Harnessing the Immune System to Fight Cancer

Sometimes research takes scientists to unexpected places, even alpaca farms. Tobiloba Oni is one of two Valhalla Fellows at Whitehead Institute who are researching ways to harness our natural defenses to combat cancer, an approach called immunotherapy. Oni found himself at an alpaca farm last summer not to admire the alpacas’ fluffy coats and endearing underbites, but to draw blood.…
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An international team of scientists led by researchers at the University of Helsinki and the Broad Institute of MIT and Harvard examined the effects of 44,370 genetic variants on more than 2000 diseases in almost 177,000 Finnish biobank participants. The study focused on so-called coding genetic variants, i.e., variants that are known to change the protein product of the gene.…
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Denic Lab Discovers an Ancient and Essential Translation Factor Chaperone

Billions of years ago, the first eukaryotic common ancestor split from its archaeal lineage with a distinct set of genes, the majority of which many of us (eukaryotes) contain to this day. Recently, a high-throughput sequencing approach to identify the essential genes in an archaeal model organism, Sulfolobus islandicus, discovered only 80 genes conserved between present-day archaeal and eukaryotic organisms to…
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An international study 13 years in the making demonstrates for the first time that degradation in the way DNA is organized and regulated — known as epigenetics — can drive aging in an organism, independently of changes to the genetic code itself. The work shows that a breakdown in epigenetic information causes mice to age and that restoring the integrity…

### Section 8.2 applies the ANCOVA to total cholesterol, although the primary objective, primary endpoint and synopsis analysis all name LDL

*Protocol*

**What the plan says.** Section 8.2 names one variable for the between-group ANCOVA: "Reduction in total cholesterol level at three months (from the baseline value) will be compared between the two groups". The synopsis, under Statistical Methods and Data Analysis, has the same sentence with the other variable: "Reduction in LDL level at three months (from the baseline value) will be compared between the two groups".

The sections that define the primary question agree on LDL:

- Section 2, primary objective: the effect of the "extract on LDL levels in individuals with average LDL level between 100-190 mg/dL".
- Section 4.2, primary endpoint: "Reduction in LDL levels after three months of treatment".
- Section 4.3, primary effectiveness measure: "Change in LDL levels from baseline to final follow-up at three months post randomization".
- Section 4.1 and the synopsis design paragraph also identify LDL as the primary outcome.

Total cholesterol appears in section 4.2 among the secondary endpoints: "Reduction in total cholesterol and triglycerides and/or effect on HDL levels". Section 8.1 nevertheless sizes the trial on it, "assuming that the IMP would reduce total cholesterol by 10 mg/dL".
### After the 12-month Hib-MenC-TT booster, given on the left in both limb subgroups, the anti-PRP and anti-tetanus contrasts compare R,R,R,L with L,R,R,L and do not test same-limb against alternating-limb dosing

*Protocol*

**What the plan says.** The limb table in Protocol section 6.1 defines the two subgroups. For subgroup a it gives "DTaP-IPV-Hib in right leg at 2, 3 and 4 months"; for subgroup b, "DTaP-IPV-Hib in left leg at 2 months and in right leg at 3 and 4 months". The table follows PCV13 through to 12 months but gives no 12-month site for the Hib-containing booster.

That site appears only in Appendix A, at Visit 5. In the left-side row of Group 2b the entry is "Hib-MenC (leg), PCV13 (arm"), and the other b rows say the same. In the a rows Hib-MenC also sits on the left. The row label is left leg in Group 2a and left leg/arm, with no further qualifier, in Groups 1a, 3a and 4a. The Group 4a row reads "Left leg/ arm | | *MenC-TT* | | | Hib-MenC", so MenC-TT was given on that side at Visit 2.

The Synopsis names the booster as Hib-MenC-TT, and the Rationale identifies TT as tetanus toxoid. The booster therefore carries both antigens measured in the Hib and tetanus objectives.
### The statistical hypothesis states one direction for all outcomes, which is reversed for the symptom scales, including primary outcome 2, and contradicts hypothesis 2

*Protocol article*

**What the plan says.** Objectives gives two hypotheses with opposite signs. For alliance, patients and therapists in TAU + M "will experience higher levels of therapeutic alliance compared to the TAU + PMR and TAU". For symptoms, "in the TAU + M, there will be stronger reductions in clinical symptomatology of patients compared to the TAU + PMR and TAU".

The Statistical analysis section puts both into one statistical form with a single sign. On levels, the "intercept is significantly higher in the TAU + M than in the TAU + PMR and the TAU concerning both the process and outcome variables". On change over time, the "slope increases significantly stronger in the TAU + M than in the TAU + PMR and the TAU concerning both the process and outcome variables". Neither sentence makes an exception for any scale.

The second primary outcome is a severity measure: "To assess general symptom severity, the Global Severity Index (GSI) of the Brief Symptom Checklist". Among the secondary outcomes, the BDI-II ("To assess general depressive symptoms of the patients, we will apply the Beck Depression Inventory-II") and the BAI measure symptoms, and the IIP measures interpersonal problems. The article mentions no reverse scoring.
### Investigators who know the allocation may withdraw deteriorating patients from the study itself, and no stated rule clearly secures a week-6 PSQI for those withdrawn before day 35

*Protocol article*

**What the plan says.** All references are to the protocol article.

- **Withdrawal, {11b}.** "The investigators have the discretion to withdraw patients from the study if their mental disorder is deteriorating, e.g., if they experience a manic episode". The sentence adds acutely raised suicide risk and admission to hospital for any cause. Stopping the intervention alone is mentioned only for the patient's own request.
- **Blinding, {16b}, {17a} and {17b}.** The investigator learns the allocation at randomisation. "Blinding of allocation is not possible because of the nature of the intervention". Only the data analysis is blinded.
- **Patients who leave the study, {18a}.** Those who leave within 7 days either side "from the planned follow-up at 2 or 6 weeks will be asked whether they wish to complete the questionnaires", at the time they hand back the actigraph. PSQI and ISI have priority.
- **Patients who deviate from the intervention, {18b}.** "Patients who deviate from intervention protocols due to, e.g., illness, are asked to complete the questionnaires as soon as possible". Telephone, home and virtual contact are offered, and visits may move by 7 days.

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After three years of infections, lockdowns, and vaccinations, we know a lot about SARS-CoV-2, the virus that causes COVID-19—but we don’t know everything. Like, why are some variants weaker than others? Why does the Omicron variant spread fast, yet make people less sick? Do new virus mutations put us at fresh risk or bring us closer to the pandemic’s end?…
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Triple-negative breast cancer is notoriously hard to treat. Assistant Professor Madeleine Oudin’s lab at the School of Engineering studies how to tame those cancer cells into submission. With Laidlaw Scholar Deepti Srinivasan, a senior biomedical engineering major and an aspiring physician, Oudin investigated how manipulating potassium channel activity could alter those cells’ bioelectric signals—making the cancer less likely to spread.
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Common Brain Network for Psychiatric Illness Discovered

Psychiatric illnesses, such as schizophrenia and depression, affect nearly one in five adults in the United States and nearly half of patients diagnosed with a psychiatric illness also meet the criteria for a second. With so much overlap, researchers have begun to suspect that there may be one neurobiological explanation for a variety of psychiatric illnesses. A new study by investigators…
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Immune checkpoint inhibitors are important medications that boost the immune system’s response against various cancers, but some patients’ cancer cells are unaffected by the drugs or develop resistance during treatment. Researchers led by a team from Massachusetts General Hospital (MGH) and the Broad Institute of MIT and Harvard recently identified an immune evasion gene that is turned on in some…
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The Molecules Behind Metastasis

Many cancer cells never leave their original tumors. Some cancer cells evolve the ability to migrate to other tissues, but once there cannot manage to form new tumors, and so remain dormant. The deadliest cancer cells are those that can not only migrate to, but also thrive and multiply in distant tissues. These metastatic cancer cells are responsible for most…
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